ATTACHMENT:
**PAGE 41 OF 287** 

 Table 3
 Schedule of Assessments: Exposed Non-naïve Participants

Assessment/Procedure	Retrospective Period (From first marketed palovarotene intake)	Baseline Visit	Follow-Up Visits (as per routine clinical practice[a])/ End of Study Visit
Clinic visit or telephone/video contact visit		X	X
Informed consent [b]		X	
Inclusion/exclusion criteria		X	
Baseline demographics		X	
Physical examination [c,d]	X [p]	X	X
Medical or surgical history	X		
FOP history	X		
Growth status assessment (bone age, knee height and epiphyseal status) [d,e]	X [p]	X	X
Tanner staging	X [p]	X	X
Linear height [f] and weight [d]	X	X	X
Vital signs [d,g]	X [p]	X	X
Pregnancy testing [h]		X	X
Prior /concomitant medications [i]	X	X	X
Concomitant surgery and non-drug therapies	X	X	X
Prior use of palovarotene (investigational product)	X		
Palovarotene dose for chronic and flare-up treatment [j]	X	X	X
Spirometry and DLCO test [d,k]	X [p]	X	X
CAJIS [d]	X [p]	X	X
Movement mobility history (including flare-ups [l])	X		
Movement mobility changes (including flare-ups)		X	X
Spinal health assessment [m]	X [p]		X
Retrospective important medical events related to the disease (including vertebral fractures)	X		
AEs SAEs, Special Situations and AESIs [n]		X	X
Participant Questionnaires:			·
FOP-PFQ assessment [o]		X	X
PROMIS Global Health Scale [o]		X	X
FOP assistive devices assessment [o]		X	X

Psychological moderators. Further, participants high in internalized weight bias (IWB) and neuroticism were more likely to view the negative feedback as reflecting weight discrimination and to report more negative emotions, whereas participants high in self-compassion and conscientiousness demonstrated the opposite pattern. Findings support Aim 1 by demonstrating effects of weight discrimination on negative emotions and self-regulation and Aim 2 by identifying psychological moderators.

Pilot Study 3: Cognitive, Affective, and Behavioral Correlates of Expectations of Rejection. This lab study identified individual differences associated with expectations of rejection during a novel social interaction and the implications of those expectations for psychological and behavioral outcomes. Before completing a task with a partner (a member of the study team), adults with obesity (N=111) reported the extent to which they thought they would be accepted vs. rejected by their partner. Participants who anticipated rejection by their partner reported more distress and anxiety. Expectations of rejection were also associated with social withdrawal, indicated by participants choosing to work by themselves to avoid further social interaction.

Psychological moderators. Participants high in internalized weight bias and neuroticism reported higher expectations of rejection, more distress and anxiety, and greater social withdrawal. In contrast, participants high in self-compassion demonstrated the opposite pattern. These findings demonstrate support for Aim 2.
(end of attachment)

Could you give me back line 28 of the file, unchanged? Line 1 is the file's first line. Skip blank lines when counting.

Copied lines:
Participant Questionnaires:			·